Nature Geosciences Commentaries on Science Blogs
yeah, I know what I said about nature geosciences, but this is special, and you can get the article with free registration. (oh, yeah, they must be out to get bloggers to read their journal - there are also two commentaries on gender)
Both from the April 2008 (v1 n4) issue of Nature Geosciences.
To blog or not to blog? - p208
Some interesting points about the nuances of communicating science to the public and also why a member of the public won't really be able to access the science even if they can get physical access to an article. Talks about informal scholarly communication as "second-stage peer review." He oversells the ability of the average scientist to successfully translate all of the bumps and wiggles of the graph - but essentially, I think he's right on with using the stories told over time in a blog to transmit tacit knowledge.
Minority report - p209
Starts with thinking that it's good to rebut rubbish reports, but then an article of his was rebutted on RealClimate and "By the time I heard about it...." My immediate response to that is surprise that he doesn't read that blog given the field he's in? I have a bunch of ego feeds in my name, surely I'd see articles written about me... So the author didn't rebut the misinterpretation, and this got trotted out later by journalists, etc. He seems to be suggesting that commentary and discussion on peer reviewed papers should be in and only in peer reviewed journals -- in the peer reviewed portion of the journal (so, like, not letters or commentary I guess) and that scientists shouldn't talk to journalists and that journalists should read the peer reviewed articles themselves? Yeah, right, that's how it works.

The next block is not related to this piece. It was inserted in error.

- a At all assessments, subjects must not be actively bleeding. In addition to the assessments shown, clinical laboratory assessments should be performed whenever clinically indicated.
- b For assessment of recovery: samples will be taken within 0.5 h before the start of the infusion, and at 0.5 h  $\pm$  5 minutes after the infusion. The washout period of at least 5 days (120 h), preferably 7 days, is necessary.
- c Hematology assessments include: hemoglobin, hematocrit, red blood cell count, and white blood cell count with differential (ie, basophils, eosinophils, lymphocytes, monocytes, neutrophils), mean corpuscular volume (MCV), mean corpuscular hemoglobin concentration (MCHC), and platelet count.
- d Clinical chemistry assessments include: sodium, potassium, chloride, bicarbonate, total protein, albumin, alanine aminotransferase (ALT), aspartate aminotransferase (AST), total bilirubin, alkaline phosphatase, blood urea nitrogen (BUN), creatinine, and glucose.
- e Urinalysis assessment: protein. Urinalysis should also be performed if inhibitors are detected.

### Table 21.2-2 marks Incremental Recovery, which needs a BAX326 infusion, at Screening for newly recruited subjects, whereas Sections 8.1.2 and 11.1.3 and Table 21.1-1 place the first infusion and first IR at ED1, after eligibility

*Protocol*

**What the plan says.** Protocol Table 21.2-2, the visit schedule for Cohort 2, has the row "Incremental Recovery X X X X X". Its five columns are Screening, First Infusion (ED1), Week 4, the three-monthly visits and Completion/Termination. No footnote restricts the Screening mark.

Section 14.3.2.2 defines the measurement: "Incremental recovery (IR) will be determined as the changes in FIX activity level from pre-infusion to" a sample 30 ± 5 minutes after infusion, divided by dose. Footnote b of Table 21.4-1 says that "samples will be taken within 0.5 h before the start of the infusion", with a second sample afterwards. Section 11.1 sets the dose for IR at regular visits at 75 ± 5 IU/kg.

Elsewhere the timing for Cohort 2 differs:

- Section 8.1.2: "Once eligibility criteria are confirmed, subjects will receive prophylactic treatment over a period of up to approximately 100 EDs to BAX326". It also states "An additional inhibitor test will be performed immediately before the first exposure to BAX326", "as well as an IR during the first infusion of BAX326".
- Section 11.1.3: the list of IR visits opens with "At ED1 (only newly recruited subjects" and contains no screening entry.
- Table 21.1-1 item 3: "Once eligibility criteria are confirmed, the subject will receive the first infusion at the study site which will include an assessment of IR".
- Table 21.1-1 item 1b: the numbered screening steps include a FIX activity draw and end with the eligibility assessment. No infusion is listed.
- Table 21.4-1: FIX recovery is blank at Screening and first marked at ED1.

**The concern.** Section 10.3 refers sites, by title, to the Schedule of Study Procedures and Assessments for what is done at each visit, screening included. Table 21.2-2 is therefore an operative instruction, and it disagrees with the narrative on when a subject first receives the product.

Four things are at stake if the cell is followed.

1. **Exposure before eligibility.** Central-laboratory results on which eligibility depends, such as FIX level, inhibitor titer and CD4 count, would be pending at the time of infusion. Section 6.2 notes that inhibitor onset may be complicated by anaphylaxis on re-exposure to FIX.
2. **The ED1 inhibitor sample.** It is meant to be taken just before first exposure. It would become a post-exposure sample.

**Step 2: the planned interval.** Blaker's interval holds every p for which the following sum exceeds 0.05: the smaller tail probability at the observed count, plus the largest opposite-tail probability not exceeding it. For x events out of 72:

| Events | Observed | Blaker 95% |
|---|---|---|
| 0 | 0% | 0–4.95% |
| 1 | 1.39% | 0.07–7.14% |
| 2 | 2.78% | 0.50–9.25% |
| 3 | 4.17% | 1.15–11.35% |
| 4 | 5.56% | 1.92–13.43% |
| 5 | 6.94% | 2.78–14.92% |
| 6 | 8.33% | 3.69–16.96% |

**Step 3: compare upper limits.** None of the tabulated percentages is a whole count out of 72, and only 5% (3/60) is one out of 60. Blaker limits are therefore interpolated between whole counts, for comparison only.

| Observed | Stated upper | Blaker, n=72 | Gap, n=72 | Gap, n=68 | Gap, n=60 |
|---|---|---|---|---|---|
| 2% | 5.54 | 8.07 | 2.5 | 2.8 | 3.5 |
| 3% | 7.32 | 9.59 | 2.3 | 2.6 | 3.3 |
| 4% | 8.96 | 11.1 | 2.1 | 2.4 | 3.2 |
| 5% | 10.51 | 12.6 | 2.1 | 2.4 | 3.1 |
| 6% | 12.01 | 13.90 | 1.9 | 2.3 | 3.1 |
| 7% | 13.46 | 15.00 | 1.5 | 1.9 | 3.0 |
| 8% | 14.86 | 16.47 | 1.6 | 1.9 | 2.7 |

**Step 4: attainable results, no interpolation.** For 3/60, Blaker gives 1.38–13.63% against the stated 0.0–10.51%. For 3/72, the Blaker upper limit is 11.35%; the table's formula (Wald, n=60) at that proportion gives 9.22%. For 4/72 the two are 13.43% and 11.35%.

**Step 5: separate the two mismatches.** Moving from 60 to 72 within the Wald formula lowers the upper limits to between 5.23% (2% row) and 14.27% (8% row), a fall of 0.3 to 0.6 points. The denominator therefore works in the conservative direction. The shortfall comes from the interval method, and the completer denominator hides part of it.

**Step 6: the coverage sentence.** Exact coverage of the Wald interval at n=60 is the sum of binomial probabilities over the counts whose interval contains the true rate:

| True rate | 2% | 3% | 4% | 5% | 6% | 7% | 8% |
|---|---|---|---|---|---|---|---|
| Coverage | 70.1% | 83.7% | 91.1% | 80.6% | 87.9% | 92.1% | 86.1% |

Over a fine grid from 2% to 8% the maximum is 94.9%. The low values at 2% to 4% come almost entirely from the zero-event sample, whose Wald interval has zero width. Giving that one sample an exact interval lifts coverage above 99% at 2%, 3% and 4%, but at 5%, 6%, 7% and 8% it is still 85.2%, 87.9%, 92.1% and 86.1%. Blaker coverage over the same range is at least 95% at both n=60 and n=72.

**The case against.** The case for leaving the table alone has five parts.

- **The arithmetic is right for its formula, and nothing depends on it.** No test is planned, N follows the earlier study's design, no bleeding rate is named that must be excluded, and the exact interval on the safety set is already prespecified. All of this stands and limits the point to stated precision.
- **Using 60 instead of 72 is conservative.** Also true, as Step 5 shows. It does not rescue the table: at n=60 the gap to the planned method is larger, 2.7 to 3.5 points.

I see what he's saying, but the majority of the scientists are pretty respectful and careful on their blogs when talking about science. It would have been more appropriate for him to have engaged the blogger in conversation so then both could have learned and shared.
Update: there is a lot of interesting discussion on this in the geoblogosphere (like on geosciences blogs), I recommend these for further reading.
Labels: science blogging